• Slavery can turn the King against a colony (or at least, against slavery in that colony) and vice versa, and maybe even precipitate a revolution before it's ready.  When de las Casas got the ear of Emperor Charles V, he passed laws that attempted to abolish the encomienda system, at which point Pizarro's brother led a rebellion, which was initially successful but eventually failed, with the rebellious Pizarro beheaded.
  • On that note, abolishing slavery isn't just flipping a switch; if the player relies on slavery for its early economic boost and then decides to abolish it when it becomes a burden in the later game, the slaveholding colonies might very well rebel against the player.  

 

Actually, that last one is a really interesting addition to the Colonization formula.  Beyond getting to independence, there could be a second win condition of abolishing slavery.  Leading to the potential for interesting game journeys like getting independence, then trying to abolish slavery and getting into a civil war, then getting invaded again and losing independence, and having to gain it again.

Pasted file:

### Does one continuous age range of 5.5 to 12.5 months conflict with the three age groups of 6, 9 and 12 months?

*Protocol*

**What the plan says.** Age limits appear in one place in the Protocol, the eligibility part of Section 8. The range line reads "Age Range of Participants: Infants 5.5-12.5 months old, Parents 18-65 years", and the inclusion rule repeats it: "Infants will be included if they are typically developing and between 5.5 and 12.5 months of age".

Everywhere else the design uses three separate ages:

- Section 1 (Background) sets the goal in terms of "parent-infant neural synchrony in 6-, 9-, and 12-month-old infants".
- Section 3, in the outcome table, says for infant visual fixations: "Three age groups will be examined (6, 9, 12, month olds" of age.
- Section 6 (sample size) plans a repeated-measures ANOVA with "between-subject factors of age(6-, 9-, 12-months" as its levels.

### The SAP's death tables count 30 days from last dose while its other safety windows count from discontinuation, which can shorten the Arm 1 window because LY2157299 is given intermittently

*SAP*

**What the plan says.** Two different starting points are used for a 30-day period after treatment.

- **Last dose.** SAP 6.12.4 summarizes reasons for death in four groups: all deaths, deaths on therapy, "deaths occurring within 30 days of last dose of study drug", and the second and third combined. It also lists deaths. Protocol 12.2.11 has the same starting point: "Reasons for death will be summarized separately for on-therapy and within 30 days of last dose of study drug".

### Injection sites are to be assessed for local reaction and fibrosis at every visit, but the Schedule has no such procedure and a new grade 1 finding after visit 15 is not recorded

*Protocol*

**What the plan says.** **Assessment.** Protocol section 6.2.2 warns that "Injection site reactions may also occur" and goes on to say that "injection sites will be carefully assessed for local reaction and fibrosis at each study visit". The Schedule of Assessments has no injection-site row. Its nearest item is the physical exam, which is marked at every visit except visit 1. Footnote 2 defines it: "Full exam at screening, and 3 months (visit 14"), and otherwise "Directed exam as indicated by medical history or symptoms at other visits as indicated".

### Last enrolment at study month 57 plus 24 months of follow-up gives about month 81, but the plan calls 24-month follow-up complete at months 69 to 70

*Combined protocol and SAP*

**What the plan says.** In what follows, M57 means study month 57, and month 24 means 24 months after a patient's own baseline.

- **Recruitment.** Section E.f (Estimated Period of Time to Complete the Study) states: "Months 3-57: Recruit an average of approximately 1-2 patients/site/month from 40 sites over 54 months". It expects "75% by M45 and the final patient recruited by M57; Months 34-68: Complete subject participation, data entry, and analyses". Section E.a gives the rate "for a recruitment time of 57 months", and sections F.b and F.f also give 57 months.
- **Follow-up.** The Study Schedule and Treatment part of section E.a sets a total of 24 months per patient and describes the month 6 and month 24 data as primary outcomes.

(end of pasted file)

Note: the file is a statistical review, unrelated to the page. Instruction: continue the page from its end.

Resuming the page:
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@Valrus

Good ideas, many interesting game events can be plucked from this.

 

My prototype now includes free and forced worker units:

 

Free workers: originally only colonists from Europe.

 

Forced (unfree) workers:

Native and african slaves. May be free only through reforms

Indentured servants (from Europe). May become free after ~20 turns of work

Criminals (deported from Europe) May become free after ~40 turns of work

 

>Only free population may support the idea of Independance (be "converted" from tories by liberty bell production) making unfree workers good for production but bad for reaching end goal and building larger populations in a "city" (large colony).

>Unfree workers may not produce/work in some workplaces (town hall, church etc). Free workers may.